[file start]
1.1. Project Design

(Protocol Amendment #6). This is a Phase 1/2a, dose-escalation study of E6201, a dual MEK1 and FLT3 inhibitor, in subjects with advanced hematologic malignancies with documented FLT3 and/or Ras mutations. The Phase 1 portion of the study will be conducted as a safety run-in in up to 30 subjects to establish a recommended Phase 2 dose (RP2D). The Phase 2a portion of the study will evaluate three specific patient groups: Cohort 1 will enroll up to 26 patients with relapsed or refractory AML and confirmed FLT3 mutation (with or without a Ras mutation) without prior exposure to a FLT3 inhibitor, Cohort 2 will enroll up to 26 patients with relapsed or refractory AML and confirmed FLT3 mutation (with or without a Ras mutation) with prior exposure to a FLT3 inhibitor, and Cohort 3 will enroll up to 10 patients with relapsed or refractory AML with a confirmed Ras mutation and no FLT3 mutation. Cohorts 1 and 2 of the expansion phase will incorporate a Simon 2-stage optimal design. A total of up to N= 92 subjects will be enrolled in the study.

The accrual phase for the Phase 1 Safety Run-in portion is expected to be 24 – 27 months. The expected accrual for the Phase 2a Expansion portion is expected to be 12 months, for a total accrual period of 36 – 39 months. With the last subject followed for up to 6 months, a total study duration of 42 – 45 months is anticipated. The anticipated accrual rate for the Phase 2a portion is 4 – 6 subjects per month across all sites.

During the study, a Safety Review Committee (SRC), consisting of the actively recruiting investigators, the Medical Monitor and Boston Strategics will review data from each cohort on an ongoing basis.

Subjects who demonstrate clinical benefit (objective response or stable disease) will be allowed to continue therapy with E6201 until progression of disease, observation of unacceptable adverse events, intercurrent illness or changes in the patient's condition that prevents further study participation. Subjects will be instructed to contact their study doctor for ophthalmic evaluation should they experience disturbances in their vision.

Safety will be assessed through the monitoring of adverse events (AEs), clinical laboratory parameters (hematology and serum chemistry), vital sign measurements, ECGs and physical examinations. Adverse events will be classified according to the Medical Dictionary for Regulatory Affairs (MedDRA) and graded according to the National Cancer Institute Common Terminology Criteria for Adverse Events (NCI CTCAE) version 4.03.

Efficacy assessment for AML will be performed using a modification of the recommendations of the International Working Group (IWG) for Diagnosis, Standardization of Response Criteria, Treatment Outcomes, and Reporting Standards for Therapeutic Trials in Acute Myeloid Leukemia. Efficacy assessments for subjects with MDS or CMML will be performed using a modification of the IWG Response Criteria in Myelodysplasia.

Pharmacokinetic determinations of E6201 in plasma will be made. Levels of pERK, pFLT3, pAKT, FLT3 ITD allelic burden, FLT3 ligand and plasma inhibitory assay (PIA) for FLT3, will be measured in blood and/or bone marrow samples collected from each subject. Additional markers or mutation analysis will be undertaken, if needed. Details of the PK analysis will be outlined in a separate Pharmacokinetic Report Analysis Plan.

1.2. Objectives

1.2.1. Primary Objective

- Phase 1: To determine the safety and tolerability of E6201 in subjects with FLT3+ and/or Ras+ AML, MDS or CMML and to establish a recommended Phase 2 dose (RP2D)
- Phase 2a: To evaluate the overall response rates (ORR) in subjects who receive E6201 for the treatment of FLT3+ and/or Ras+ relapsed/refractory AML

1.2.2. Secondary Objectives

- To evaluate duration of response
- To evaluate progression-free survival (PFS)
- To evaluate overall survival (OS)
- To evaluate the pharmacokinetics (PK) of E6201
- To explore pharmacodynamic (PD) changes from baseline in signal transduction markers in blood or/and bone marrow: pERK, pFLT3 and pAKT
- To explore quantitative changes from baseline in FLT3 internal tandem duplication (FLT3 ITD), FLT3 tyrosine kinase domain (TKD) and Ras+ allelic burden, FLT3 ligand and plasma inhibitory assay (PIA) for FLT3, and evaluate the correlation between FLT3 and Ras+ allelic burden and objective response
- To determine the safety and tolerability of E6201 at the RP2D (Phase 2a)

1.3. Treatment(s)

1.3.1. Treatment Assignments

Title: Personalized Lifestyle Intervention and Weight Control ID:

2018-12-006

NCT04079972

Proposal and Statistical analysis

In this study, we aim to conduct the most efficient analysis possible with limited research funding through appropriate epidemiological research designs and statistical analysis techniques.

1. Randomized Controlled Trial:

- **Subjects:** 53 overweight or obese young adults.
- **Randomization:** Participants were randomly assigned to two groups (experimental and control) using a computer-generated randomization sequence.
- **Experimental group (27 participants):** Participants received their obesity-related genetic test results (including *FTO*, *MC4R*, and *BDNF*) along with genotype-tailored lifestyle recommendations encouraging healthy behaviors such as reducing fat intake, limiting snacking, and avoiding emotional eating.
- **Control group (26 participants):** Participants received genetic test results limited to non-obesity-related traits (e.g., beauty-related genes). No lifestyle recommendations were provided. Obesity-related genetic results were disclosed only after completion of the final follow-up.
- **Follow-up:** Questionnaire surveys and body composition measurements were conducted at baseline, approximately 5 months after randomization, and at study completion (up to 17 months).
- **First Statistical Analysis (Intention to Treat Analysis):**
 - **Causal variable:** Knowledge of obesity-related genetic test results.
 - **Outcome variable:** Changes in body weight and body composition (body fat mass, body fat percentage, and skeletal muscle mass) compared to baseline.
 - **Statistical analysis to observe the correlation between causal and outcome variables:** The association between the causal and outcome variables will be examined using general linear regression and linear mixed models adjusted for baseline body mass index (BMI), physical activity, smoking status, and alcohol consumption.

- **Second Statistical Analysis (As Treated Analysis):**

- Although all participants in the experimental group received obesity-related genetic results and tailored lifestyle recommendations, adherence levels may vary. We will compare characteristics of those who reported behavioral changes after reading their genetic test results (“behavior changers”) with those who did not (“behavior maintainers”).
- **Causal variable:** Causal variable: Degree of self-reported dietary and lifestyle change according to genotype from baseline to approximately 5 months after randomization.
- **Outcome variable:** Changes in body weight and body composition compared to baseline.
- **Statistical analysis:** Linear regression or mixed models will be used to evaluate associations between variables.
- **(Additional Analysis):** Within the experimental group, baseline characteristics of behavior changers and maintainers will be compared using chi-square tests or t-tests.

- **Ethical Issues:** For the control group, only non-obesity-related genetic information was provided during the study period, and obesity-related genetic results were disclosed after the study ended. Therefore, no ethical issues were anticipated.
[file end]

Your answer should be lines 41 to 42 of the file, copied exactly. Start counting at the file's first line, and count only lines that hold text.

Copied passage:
- **Outcome variable:** Changes in body weight and body composition compared to baseline.
- **Statistical analysis:** Linear regression or mixed models will be used to evaluate associations between variables.